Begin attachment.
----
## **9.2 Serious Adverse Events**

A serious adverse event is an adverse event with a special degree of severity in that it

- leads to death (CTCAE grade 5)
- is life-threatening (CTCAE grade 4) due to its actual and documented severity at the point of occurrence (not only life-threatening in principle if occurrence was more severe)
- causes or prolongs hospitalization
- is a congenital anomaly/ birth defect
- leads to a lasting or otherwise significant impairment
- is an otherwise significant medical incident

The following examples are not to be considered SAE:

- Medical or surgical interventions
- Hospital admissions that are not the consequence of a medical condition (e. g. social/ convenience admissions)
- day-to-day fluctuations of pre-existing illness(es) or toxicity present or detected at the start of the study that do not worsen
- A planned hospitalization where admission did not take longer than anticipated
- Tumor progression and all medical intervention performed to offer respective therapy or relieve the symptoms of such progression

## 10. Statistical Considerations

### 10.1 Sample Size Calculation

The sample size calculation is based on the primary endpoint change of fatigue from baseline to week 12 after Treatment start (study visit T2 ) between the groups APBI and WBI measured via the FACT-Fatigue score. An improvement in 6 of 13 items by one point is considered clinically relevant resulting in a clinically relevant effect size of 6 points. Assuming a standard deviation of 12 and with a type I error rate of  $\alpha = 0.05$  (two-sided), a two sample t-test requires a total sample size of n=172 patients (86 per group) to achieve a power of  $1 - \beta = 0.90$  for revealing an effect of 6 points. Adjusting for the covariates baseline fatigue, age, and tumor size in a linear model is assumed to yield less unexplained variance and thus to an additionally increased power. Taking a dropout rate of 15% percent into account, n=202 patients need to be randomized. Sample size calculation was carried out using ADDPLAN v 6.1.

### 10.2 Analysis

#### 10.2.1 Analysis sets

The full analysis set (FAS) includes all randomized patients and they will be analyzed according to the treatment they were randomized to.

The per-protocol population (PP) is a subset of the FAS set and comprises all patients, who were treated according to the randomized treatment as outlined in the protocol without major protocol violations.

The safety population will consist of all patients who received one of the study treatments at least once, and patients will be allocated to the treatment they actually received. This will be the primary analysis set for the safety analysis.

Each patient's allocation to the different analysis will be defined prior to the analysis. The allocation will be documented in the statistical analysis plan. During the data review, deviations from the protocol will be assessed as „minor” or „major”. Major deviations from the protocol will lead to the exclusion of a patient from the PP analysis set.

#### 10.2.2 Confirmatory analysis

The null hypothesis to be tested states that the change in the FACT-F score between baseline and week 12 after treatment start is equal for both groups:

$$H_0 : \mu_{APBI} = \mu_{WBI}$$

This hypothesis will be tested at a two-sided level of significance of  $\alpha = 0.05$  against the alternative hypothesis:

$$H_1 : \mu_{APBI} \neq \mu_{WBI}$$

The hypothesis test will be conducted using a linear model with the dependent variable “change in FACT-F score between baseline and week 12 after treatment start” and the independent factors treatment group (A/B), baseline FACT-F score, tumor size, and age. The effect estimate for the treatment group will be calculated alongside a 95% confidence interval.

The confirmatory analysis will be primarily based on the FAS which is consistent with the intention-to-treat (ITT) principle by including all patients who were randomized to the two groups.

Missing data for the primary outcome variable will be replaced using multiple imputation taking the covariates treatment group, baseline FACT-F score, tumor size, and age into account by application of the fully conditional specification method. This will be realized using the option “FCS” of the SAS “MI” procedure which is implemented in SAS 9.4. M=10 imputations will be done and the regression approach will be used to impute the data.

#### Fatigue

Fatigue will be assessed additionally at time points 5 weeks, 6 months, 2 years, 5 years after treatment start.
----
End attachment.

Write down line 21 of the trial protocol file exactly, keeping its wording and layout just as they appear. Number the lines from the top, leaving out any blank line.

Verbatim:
The per-protocol population (PP) is a subset of the FAS set and comprises all patients, who were treated according to the randomized treatment as outlined in the protocol without major protocol violations.